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Factor 27: features


You spend several years working on a project.  You know it inside out.  You are ready to sell it.  So what do you do?

You tell everyone about the details - about all the bits you have put into the project.

And yet that is exactly what you should not do.  You are selling the features - the details of the service or product, rather than the benefits that will accrue to the user.  This is what happens all the time - far more products and services are sold through features rather than benefits.

The reason that features should not be used can be seen in the original three laws of direct mail.  The laws say that we have to see the situation from the perspective of the recipient of the direct mail, not from the point of view of the company doing the selling.  And that means we have to think primarily of the benefits to the recipient.

Of course, sometimes features are benefits - which is what can make the whole thing confusing.  A car that goes from zero to 100 mph in five seconds has the feature of this massive acceleration, and the benefit of fast acceleration to those people who like acceleration for the sake of it.

But the feature of the upholstery of the car should be sold as the benefit of comfort for most people - although some will like the leather for the sake of having leather.

Fortunately such confusions do not crop up all the time.  Mostly features and benefits can be quite separate.

Let us consider the gym.  You want to sell memberships to the gym, so you can talk about all the machines that the gym has.  But you will get more sales if you can talk about the benefits - getting fitter, feeling better, making friends, an ideal way to wind down after a hard day at work...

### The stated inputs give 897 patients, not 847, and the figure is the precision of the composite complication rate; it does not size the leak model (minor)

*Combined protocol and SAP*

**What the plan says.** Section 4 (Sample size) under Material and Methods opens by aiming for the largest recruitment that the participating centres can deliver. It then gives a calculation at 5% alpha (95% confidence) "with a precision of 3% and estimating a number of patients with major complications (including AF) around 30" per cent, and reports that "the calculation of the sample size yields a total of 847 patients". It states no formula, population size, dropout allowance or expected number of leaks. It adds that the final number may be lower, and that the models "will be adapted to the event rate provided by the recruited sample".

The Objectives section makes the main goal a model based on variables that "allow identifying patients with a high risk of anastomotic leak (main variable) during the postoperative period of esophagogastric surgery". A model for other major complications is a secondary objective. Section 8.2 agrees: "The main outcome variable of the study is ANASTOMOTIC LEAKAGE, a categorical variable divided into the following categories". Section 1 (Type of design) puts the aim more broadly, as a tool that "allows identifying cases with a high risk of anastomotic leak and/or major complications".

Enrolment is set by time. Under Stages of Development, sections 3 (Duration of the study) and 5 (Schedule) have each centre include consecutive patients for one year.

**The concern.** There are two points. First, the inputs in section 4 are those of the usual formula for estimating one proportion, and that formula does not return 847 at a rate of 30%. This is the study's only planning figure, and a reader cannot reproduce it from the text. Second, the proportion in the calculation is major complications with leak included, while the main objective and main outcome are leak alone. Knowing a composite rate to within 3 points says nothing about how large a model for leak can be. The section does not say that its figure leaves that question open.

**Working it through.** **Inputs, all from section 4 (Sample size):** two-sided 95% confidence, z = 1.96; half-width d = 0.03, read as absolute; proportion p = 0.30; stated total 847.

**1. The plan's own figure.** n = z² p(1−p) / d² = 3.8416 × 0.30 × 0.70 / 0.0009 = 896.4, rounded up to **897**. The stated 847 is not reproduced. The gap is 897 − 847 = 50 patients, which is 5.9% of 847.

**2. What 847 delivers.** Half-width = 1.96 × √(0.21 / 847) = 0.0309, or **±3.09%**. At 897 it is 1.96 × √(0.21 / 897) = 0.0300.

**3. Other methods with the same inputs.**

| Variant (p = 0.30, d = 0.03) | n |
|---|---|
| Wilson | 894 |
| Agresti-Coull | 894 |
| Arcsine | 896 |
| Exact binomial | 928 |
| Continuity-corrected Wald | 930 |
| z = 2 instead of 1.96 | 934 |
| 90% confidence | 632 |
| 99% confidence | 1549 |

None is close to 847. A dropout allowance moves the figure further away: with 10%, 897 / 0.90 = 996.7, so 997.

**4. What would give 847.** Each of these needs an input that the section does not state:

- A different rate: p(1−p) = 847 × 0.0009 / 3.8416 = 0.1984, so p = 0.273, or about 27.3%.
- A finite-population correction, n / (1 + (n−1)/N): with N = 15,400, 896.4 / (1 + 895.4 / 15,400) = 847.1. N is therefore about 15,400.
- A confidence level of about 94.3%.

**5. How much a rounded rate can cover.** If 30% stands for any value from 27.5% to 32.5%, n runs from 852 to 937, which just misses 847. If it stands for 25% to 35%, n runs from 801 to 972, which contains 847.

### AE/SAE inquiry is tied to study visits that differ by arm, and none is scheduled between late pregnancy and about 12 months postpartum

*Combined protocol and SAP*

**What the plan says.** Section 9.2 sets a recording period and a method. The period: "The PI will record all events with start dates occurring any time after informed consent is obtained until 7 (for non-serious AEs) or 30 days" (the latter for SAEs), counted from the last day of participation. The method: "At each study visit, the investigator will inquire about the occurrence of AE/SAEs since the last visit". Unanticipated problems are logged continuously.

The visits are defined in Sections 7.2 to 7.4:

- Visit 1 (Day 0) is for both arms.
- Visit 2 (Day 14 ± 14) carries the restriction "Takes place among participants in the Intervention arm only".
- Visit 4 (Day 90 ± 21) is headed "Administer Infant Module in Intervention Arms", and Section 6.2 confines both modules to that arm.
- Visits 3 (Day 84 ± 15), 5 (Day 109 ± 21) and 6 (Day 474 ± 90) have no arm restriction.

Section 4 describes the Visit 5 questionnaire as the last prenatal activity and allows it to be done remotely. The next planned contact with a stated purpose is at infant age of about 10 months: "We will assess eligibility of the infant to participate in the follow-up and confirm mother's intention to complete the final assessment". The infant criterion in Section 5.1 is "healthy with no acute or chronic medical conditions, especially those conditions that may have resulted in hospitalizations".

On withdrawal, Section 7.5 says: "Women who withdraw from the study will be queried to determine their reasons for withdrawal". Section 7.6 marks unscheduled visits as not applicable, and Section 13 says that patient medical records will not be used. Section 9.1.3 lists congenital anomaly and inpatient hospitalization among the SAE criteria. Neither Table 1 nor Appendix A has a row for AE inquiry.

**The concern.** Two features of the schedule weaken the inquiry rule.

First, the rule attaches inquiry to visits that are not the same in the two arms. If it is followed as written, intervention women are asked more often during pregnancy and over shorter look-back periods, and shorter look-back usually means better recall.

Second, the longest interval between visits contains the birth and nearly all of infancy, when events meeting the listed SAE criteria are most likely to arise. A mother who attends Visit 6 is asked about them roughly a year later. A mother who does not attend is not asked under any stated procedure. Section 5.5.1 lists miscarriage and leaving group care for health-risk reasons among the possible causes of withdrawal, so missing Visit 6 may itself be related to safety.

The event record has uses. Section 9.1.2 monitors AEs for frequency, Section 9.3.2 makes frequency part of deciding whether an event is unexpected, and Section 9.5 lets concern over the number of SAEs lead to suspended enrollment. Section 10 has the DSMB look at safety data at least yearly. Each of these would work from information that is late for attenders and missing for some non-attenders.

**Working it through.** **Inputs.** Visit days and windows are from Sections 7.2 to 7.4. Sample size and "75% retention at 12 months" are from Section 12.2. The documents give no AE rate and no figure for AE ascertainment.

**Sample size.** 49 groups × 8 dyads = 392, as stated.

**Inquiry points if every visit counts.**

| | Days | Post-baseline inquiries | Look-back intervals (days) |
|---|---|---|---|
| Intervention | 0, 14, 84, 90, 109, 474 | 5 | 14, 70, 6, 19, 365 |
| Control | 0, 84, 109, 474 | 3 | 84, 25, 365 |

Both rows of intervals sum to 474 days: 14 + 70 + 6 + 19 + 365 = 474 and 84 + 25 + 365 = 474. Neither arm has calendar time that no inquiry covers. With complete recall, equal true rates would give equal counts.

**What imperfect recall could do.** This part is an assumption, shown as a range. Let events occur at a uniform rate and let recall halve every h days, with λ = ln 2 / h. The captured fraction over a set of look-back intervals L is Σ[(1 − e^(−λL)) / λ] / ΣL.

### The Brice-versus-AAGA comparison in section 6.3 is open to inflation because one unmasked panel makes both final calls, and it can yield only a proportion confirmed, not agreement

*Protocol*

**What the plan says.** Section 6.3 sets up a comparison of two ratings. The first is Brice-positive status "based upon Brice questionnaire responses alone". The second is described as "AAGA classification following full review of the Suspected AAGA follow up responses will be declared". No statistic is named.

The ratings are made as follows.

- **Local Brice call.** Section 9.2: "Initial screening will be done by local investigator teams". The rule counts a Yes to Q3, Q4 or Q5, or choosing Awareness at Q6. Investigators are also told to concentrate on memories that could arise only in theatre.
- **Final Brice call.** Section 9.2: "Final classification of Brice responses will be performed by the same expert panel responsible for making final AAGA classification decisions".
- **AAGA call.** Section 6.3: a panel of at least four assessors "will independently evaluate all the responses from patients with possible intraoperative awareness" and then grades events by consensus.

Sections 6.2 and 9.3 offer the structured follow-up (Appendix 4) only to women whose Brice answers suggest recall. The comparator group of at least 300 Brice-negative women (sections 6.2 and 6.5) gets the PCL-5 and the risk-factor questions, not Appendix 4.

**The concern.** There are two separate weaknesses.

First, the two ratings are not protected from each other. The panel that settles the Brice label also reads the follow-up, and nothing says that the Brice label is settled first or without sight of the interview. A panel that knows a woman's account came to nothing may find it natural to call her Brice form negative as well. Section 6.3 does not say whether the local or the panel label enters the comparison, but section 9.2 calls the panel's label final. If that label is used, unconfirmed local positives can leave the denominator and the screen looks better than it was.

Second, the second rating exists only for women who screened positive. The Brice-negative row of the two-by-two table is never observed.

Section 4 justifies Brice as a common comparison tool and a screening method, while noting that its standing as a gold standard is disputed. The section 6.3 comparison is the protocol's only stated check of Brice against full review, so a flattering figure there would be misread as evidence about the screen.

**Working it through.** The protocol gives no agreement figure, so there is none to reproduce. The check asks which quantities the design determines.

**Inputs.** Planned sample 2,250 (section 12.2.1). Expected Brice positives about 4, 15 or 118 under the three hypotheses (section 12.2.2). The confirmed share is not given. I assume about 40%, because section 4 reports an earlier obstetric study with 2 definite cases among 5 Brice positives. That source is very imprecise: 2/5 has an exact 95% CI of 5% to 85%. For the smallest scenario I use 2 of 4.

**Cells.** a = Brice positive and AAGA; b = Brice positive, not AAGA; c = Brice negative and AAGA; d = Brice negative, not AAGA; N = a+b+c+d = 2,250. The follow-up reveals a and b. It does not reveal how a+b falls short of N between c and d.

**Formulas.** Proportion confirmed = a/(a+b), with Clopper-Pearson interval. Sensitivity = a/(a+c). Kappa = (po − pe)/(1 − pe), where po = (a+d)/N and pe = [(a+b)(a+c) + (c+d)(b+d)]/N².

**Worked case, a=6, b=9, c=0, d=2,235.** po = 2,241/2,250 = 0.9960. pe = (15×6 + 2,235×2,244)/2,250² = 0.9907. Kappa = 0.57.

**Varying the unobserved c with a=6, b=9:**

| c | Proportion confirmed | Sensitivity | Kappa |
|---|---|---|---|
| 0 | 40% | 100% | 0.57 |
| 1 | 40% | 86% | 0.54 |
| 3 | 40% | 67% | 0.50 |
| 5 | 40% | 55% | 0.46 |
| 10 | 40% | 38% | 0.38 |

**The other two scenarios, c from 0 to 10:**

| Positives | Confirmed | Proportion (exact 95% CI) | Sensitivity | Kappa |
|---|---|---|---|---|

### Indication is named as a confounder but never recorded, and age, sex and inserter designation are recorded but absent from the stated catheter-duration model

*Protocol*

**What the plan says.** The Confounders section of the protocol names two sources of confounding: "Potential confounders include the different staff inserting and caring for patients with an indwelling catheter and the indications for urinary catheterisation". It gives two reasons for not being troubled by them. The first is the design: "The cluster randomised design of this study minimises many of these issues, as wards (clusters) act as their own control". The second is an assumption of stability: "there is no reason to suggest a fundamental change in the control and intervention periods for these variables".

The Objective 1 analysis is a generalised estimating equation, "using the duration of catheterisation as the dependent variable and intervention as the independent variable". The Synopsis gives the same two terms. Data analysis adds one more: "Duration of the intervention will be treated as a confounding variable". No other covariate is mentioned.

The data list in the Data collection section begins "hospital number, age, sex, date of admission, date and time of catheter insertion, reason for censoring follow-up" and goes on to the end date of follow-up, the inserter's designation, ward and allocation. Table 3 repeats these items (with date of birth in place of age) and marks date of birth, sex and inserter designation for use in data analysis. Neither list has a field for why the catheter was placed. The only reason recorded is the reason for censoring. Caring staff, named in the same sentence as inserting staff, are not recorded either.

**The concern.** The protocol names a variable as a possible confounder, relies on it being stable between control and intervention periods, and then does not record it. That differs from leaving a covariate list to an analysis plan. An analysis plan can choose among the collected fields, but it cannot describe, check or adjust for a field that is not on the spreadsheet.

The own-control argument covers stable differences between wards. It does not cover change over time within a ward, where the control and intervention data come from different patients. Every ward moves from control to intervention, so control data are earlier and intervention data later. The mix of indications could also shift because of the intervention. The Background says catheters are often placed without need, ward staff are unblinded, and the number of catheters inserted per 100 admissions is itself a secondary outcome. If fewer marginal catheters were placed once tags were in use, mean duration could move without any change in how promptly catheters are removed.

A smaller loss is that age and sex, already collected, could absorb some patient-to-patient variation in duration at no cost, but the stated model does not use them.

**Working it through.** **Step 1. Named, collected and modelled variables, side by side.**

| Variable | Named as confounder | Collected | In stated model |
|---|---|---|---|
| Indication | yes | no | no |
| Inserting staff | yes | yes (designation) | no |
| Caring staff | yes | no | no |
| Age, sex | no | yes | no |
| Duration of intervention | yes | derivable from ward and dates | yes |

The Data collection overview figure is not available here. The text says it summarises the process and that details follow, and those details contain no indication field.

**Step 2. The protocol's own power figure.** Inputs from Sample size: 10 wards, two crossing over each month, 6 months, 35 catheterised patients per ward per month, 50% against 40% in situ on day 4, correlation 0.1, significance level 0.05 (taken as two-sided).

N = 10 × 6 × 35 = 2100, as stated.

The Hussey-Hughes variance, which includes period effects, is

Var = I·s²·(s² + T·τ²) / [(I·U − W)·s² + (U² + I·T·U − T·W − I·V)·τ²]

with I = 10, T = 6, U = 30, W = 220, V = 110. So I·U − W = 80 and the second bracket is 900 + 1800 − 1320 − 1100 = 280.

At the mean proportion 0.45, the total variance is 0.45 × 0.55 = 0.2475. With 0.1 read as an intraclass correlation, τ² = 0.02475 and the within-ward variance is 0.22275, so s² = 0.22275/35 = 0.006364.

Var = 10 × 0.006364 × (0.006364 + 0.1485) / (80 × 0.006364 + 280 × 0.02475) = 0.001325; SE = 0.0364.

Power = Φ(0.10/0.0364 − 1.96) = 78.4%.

The best solution to the features and benefits split is to focus initially on the benefits, and then leave the features to the inner sections of the brochure.  In simple terms, the first thing that the recipient of your mail shot sees should be benefits all the way.  So, before you write anything at all, sit down and ask, "what is the greatest benefit my customer is going to get out of this."  Once you know that, focus on it, and put it in your headline.

What is the benefit of this website?   It will help you produce far more effective mailshots - and that is its benefit.   The feature is that it sets out the theory of direct mail, in order (hopefully!) to make everything more understandable.  That's of some interest, but the real benefit is the higher response rates you should be getting by applying everything that is written here.


Free analysis of your mailshot

This article is written by Tony Attwood, Chairman of Hamilton House Mailings Ltd.  If you would like to discuss the writing or design of your mailing campaign, or indeed a single mailshot, with Tony, without cost or obligation, just call 01536 399 000, or email Creative@hamilton-house.com   You can also send Tony a copy of your latest advert and he will call you back with his thoughts on how your response rate could be raised - again without cost or obligation.